Rich, when he started his presentation, stated that there is an important factor to be taken into consideration when we are talking about colour space, which can easily be overlooked and comes to us from the familiar colour wheel. Colour space is three dimensional, whereas the colour wheel as most of us remember it is two dimensional. The three dimensions are hue, saturation and lightness aka HSL aka HSV (v – value) and they form the backbone of all image editing software. What we are doing when we edit is navigating our way around this space, forwards, backwards, side to side and up and down and in a combination of these three. That gives us a clue that there are work flow questions to be answered here. Work flow in itself is a whole separate blog and we will return to that sometime in the future, but essentially it is all the production, administration and physical actions it takes to complete a process. There are many different forms of workflow, probably as many as there are photographers practising, but, when it comes to colour space there are some basics worth heeding – not least the effect your monitor is having on the images you are viewing and the accuracy and compatibility of colours when your image meets other devices. The club has a device for calibrating monitors which is available to borrow to club members. Ask about it at a meeting if you want to know more.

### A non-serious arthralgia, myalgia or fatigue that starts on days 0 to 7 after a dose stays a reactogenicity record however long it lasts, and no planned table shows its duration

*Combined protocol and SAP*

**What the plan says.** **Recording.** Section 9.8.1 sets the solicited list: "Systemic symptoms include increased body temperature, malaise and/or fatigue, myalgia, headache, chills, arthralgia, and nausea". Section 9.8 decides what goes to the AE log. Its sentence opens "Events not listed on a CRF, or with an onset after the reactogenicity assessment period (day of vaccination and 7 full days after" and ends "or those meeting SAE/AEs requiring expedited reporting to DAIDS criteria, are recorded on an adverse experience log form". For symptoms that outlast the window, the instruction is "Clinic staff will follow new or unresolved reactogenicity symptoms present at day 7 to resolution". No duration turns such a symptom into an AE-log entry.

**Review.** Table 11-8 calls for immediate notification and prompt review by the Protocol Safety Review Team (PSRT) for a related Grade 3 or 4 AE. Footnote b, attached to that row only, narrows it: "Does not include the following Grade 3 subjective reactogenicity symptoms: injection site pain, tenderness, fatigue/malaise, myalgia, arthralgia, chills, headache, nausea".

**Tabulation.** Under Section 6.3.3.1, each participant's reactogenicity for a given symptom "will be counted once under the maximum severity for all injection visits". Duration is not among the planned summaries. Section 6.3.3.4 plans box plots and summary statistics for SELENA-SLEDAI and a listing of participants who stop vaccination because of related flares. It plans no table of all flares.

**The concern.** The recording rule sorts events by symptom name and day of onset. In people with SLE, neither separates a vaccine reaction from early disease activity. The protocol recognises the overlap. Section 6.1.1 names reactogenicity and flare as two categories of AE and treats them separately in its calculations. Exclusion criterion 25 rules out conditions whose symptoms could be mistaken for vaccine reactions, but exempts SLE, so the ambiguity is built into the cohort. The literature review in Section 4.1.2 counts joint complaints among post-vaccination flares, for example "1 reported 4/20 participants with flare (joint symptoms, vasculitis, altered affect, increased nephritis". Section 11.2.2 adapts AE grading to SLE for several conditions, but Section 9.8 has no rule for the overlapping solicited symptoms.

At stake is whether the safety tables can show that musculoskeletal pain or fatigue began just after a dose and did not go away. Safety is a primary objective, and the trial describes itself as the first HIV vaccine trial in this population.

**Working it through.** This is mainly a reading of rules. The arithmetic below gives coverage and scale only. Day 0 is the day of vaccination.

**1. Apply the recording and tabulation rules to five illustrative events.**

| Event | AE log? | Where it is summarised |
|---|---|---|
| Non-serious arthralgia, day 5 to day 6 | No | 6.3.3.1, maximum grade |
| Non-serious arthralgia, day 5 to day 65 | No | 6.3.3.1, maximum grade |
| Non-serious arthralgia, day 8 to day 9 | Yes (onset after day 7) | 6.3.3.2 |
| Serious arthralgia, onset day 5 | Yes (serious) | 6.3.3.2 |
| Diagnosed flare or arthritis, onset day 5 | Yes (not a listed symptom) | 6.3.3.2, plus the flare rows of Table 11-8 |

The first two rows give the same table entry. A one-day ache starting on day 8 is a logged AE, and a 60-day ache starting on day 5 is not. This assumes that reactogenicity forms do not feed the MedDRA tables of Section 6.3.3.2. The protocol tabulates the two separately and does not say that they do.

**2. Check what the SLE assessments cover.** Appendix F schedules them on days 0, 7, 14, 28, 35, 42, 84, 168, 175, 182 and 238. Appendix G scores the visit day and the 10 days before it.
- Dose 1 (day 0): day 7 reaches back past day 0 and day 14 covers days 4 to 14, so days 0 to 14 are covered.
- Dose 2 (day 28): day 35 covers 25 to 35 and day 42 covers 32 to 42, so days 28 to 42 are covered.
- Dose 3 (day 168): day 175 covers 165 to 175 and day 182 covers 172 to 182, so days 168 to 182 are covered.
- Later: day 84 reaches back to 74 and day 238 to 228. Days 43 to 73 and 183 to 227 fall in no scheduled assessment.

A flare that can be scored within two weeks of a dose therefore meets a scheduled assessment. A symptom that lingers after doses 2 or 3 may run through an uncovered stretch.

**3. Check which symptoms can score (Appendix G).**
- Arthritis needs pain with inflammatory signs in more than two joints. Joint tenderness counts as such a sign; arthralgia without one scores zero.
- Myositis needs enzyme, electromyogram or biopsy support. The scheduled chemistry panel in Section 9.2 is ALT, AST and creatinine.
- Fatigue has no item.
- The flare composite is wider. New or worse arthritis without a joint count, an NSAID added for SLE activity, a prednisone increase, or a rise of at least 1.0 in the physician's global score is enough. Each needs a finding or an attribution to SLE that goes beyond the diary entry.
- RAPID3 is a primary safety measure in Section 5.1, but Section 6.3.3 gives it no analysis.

The second half of the meeting was a practical and members were busily engaged in the delights of LightroomTM and PhotoshopTM and there were more than a few “Aha!” moments. So, our thanks to Rich for his time and energy in putting this together. Next meeting is our own Adrian Cooke who will be talking us through a selection of his images.
Next meeting is also the deadline for Deadline for “Dear Reflex…” questions “Dear Reflex…” is a question and answer session where club members can ask any photography-related questions of the club. These will later be presented to members who will have the opportunity to volunteer to answer them, and given time to present their answer.
See you Thursday!